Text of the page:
Jack Black's Po the panda outgunned Adam Sandler's Zo the hairdresser.

Black's cartoon comedy "Kung Fu Panda" pulled in $60 million in ticket sales to debut as the weekend's No. 1 movie, while Sandler's salon romp "You Don't Mess With the Zohan" opened in second place with $40 million, according to studio estimates Sunday.

The movies combined to carry Hollywood to a big weekend. The top 12 films took in $172.4 million, up 32 percent from the same weekend last year when "Ocean's Thirteen" led with a $36.1 million opening.

DreamWorks Animation's "Panda" and Sony's "Zohan" bumped off the previous weekend's leader, the Warner Bros. chick flick "Sex and the City," which slipped to fourth place with $21.3 million.

That was a steep 63 percent decline from its $56.8 million debut, but with a total of $99.3 million "Sex and the City" was just shy of $100 million hit status after only 10 days.

Paramount's "Indiana Jones and the Kingdom of the Crystal Skull" was No. 3 with $22.8 million, raising its three-week domestic total to $253 million.

Two strong weekends in a row enabled Hollywood to chip away at its box office deficit compared to 2007, a record year for revenues.

"This month offers the marketplace the opportunity to catch up with last year," said Paul Dergarabedian, president of box-office tracker Media By Numbers. "Last year's June was not as strong as expected and this year's may be stronger, so we're definitely narrowing the gap in terms of revenue and attendance."

Receipts are at $3.8 billion this year, off 1.5 percent from 2007, while attendance is down 4.3 percent, according to Media By Numbers.

"Kung Fu Panda," distributed by Paramount for DreamWorks Animation, has Black providing the voice of the tubby Po, a panda in ancient China who becomes an unlikely martial-arts hero. The voice cast includes Angelina Jolie, Dustin Hoffman, Lucy Liu and Jackie Chan.

While the movie played well to families with young children, moviegoers 17 and older made up 71 percent of the audience, according to Paramount.

"There was strong appeal for this movie in the tweens, teens and general audience beyond the core families and kids," said Anne Globe, head of marketing for DreamWorks. "Certainly, families and kids also showed up in droves, but we really have the opportunity to play as a broad comedy, too."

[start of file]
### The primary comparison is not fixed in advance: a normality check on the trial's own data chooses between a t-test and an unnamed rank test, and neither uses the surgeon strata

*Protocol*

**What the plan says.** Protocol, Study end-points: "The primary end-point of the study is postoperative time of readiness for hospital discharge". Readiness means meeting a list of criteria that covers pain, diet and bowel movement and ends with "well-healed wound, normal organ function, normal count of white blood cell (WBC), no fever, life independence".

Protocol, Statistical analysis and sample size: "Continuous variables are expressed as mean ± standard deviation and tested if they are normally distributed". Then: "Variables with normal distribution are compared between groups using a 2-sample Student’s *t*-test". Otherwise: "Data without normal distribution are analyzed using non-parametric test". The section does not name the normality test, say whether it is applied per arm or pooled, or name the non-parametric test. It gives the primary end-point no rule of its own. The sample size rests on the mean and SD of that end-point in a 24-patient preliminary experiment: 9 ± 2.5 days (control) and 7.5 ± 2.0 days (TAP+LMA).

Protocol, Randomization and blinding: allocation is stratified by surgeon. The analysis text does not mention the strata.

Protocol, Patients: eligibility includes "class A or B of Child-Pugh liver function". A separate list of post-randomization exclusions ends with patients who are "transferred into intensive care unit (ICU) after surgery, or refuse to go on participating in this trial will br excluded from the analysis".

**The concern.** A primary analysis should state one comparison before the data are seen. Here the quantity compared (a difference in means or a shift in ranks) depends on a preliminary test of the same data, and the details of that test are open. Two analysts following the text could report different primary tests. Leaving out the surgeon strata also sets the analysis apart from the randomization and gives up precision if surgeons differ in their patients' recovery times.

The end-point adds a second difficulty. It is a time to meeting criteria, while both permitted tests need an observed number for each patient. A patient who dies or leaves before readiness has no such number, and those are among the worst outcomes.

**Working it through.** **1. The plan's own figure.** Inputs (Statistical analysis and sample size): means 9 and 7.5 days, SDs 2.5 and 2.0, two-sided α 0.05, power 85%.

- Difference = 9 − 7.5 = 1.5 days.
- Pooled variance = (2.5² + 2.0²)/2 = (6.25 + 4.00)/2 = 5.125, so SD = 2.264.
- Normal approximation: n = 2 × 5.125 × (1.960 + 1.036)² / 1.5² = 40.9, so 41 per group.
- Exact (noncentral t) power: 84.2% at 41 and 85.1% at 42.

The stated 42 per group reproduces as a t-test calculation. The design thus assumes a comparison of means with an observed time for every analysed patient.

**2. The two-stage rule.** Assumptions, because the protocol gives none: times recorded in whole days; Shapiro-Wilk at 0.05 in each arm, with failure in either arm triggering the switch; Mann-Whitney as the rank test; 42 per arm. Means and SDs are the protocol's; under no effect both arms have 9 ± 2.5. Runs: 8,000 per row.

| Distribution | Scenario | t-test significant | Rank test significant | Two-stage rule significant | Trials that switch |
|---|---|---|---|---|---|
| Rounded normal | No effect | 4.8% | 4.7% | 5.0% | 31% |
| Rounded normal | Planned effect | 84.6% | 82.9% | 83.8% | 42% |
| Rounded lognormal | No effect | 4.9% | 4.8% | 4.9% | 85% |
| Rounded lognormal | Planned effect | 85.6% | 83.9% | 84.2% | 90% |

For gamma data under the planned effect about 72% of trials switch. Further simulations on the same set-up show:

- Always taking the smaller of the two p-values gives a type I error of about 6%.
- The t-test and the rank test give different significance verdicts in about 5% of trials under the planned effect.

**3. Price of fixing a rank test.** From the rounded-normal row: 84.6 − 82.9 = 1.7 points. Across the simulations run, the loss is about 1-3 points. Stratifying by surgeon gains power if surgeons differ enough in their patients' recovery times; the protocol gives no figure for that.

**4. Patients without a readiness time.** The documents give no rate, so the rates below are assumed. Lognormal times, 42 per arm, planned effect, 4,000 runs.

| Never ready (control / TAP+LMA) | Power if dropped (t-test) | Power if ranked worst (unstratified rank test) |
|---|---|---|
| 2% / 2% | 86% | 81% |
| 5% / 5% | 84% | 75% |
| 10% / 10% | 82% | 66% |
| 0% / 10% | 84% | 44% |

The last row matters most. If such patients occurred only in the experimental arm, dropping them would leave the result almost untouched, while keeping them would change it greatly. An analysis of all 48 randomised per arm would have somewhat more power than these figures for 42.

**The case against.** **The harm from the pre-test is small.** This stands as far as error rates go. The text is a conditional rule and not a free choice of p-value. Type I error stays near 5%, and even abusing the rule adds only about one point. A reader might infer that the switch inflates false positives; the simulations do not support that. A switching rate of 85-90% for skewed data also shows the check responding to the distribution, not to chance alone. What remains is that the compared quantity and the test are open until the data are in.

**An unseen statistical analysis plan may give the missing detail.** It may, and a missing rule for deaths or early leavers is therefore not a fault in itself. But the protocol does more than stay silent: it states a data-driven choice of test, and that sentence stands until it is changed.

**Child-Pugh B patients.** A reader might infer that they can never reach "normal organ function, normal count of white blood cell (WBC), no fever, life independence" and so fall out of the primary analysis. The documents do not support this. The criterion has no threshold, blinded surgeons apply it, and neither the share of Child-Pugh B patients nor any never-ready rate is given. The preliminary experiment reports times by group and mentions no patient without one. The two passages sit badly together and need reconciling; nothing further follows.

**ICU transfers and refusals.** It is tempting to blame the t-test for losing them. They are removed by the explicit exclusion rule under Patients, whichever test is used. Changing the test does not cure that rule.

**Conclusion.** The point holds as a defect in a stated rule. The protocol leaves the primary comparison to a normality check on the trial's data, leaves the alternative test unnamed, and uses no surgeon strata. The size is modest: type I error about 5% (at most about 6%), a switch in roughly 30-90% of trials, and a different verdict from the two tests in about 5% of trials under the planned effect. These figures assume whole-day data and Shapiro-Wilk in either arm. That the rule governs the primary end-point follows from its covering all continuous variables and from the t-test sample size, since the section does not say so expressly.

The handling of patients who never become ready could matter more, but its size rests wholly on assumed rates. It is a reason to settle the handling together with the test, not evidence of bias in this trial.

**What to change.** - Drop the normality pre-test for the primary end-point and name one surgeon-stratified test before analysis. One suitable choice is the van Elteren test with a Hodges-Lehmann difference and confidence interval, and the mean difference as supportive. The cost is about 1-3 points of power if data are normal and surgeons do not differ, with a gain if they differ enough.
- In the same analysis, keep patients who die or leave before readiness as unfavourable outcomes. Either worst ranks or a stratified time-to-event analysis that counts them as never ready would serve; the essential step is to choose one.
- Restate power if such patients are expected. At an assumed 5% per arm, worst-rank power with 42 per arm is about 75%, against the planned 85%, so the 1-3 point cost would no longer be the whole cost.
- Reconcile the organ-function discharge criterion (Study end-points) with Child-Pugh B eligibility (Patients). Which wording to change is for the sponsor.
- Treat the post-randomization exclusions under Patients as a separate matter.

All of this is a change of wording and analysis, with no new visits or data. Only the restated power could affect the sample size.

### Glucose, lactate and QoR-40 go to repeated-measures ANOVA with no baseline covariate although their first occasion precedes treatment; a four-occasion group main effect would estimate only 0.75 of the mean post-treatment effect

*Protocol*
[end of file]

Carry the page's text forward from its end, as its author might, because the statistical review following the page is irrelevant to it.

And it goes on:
"Kung Fu Panda" had the best opening ever for a non-sequel cartoon flick from DreamWorks, topping such hits as "Shark Tale" and "Madagascar." Among DreamWorks animated releases, only the second and third "Shrek" movies did better.

"You Don't Mess With the Zohan" features Sandler as an Israeli commando who fakes his death so he can live out his dream to become a hair stylist in New York City. The movie came in on par with other comedies from Sandler, whose top four past openings range from "The Longest Yard" at $47.6 million to "Click" at $40 million.

"He's just in his zone. He's incredibly consistent," said Rory Bruer, head of distribution for Sony. "He's the guy that always is going to make you laugh."

Estimated ticket sales for Friday through Sunday at U.S. and Canadian theaters, according to Media By Numbers LLC. Final figures will be released Monday.

1. "Kung Fu Panda," $60 million.

2. "You Don't Mess With the Zohan," $40 million.

3. "Indiana Jones and the Kingdom of the Crystal Skull," $22.8 million.

4. "Sex and the City," $21.3 million.

5. "The Strangers," $9.3 million.

6. "Iron Man," $7.5 million.

7. "The Chronicles of Narnia: Prince Caspian," $5.5 million.

8. "What Happens in Vegas," $3.4 million.

9. "Baby Mama," $780,000

10. "Made Of Honor," $775,000.

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Universal Pictures, Focus Features and Rogue Pictures are owned by NBC Universal, a unit of General Electric Co.; Sony Pictures, Sony Screen Gems and Sony Pictures Classics are units of Sony Corp.; DreamWorks, Paramount and Paramount Vantage are divisions of Viacom Inc.; Disney's parent is The Walt Disney Co.; Miramax is a division of The Walt Disney Co.; 20th Century Fox, Fox Searchlight Pictures and Fox Atomic are owned by News Corp.; Warner Bros., New Line, Warner Independent and Picturehouse are units of Time Warner Inc.; MGM is owned by a consortium of Providence Equity Partners, Texas Pacific Group, Sony Corp., Comcast Corp., DLJ Merchant Banking Partners and Quadrangle Group; Lionsgate is owned by Lionsgate Entertainment Corp.; IFC Films is owned by Rainbow Media Holdings, a subsidiary of Cablevision Systems Corp.